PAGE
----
Researchers at Washington University School of Medicine said while it has been known that many people with Alzheimer’s experience depression, irritability, apathy, and appetite loss, experts did not recognize how early these symptoms appear.
Pinpointing the origins of these symptoms could be important to fully understanding Alzheimer’s effects on the brain and finding ways to counteract them.
“There has been conflicting evidence on the relationship between Alzheimer’s and depression,” said senior author Catherine M. Roe, Ph.D., assistant professor of neurology.
“We still don’t know whether some of these symptoms, such as irritability and sadness, are due to people realizing on some level that they are having problems with memory and thinking, or whether these symptoms are caused directly by Alzheimer’s effects on the brain.”
The study has been published in the journal Neurology.
Roe and colleagues analyzed data on 2,416 people ages 50 and older. Study participants were evaluated on how they performed in extensive tests of mental function and psychological health for up to seven years.
All of the participants were cognitively normal at the start, but over the course of the study, 1,218 of them developed dementia.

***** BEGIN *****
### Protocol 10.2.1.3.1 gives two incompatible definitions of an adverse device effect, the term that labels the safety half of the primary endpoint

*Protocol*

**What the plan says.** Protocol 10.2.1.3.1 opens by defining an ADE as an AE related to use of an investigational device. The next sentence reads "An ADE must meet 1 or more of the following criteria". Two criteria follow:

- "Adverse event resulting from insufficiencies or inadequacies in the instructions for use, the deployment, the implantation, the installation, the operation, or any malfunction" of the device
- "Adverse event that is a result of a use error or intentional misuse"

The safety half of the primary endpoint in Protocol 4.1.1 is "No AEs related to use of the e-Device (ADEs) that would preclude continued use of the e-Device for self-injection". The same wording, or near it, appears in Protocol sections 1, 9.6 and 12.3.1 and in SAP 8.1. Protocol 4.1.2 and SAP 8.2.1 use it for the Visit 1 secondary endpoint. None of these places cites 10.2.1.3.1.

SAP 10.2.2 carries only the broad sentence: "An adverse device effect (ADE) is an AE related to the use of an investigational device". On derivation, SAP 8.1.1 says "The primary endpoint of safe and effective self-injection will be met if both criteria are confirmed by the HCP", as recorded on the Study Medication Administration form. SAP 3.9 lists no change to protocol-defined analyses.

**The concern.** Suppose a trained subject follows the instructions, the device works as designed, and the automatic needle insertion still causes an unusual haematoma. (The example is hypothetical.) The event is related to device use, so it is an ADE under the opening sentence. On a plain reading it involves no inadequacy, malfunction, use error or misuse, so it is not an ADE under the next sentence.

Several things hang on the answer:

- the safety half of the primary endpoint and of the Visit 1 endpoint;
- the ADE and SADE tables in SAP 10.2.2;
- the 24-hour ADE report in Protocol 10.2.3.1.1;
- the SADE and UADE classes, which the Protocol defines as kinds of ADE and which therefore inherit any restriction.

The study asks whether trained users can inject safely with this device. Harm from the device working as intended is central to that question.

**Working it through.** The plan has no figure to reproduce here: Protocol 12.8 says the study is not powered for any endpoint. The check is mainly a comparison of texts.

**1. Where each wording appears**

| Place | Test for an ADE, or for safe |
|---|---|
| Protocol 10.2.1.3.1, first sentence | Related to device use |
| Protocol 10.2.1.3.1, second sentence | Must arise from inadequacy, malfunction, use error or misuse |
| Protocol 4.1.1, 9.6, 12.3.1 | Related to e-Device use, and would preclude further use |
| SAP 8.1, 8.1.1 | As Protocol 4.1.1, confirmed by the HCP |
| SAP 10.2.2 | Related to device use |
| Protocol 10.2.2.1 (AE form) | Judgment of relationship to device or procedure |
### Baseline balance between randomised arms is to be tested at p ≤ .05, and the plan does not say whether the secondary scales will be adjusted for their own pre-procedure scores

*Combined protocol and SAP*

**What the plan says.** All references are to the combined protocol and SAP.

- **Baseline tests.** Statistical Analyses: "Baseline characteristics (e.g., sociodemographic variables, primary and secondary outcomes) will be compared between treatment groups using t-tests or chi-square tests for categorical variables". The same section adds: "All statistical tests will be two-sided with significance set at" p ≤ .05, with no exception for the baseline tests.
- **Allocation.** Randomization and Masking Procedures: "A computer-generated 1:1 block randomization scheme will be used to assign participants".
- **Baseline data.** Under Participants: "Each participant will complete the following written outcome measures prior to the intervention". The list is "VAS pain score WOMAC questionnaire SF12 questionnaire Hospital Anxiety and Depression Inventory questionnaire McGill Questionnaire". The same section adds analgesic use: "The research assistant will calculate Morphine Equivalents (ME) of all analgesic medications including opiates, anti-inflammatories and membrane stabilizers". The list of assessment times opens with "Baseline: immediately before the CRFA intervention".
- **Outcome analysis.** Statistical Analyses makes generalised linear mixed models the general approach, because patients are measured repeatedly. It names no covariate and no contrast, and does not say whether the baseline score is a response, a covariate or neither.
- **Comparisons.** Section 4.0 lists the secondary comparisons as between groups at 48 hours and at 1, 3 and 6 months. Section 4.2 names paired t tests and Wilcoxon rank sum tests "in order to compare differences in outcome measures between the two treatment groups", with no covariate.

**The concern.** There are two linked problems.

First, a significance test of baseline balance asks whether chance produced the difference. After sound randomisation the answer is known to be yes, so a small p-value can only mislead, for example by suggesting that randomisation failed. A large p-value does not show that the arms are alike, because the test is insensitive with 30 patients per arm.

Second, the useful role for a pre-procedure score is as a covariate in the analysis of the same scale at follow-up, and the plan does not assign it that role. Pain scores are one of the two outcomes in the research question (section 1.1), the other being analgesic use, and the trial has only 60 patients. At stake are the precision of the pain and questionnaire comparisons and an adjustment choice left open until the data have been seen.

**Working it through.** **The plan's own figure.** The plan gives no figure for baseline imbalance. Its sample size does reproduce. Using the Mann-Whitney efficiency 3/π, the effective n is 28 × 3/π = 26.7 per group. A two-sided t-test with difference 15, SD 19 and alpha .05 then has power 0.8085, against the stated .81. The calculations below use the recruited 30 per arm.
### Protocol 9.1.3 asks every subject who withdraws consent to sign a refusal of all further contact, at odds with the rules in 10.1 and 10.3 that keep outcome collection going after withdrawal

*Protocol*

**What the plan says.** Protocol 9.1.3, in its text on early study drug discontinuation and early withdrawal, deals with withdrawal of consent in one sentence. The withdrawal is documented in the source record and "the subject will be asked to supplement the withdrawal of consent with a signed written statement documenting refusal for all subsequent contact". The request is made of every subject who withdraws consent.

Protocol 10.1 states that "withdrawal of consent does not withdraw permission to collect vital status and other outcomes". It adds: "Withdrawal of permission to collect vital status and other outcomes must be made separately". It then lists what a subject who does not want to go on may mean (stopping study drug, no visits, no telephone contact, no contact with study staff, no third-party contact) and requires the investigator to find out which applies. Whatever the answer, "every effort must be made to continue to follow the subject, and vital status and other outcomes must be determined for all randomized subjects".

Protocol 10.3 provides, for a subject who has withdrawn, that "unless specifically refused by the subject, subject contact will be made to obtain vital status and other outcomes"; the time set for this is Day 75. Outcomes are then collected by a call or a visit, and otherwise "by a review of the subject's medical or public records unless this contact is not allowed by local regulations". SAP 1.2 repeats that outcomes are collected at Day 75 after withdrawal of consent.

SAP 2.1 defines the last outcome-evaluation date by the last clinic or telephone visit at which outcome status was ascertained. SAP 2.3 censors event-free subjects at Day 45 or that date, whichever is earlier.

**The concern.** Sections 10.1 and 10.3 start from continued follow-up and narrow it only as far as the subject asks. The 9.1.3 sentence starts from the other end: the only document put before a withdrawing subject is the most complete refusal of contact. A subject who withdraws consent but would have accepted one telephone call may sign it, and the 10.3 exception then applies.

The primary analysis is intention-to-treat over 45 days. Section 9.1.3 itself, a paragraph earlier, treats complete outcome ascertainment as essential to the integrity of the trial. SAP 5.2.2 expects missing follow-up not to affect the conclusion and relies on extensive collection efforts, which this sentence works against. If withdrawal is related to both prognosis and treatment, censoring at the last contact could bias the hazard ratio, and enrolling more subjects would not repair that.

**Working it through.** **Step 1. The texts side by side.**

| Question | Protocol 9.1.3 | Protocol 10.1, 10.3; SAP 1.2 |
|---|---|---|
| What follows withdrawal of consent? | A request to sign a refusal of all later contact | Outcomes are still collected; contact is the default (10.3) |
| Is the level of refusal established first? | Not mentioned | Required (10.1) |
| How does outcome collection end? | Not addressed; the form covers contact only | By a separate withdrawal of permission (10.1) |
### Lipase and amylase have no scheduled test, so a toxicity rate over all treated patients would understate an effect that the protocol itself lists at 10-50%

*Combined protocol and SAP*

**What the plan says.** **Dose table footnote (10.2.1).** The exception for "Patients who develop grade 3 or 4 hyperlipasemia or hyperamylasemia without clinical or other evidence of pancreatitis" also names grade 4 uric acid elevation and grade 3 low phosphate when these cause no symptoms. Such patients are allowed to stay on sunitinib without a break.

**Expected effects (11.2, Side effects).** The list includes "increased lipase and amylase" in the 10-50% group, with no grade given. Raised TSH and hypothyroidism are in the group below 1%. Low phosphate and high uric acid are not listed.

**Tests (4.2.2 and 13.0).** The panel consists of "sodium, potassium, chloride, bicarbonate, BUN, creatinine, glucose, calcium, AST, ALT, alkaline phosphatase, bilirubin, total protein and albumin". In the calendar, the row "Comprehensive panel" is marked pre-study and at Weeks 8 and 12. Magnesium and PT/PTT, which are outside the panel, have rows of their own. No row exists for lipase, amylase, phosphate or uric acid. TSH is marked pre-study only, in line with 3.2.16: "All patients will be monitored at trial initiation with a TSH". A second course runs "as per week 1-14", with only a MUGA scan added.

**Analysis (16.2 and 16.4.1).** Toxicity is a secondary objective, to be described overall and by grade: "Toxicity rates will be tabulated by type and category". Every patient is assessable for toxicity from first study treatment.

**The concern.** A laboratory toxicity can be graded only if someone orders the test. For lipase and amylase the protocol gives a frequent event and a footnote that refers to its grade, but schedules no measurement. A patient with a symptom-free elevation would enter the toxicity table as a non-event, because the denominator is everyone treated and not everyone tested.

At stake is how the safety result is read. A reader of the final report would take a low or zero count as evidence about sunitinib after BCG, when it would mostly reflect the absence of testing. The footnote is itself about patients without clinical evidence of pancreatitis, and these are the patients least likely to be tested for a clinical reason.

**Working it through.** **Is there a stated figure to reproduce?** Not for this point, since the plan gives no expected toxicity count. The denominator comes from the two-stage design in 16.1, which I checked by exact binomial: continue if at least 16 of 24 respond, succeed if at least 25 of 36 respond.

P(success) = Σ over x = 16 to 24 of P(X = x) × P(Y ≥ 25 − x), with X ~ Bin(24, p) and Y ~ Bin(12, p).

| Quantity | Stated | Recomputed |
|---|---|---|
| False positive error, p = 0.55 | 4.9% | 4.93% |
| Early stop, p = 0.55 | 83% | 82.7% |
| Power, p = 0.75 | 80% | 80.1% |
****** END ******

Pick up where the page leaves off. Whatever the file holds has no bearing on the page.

Those who developed dementia during the study were more likely to have mood and behavioral changes first. For example, four years into the study, 30 percent of those who would go on to develop dementia had developed depression.
In comparison, after the same period of time, only 15 percent of those who did not develop dementia during the study had become depressed. In addition, those who would go on to develop dementia were more than 12 times as likely to have delusions as those who did not develop dementia.
Alzheimer’s researchers have been working to develop markers they can use to diagnose disease before the onset of dementia. The hope is to begin treating the condition before patients develop dementia.
However, Roe cautioned that additional knowledge on how markers connect to the disease.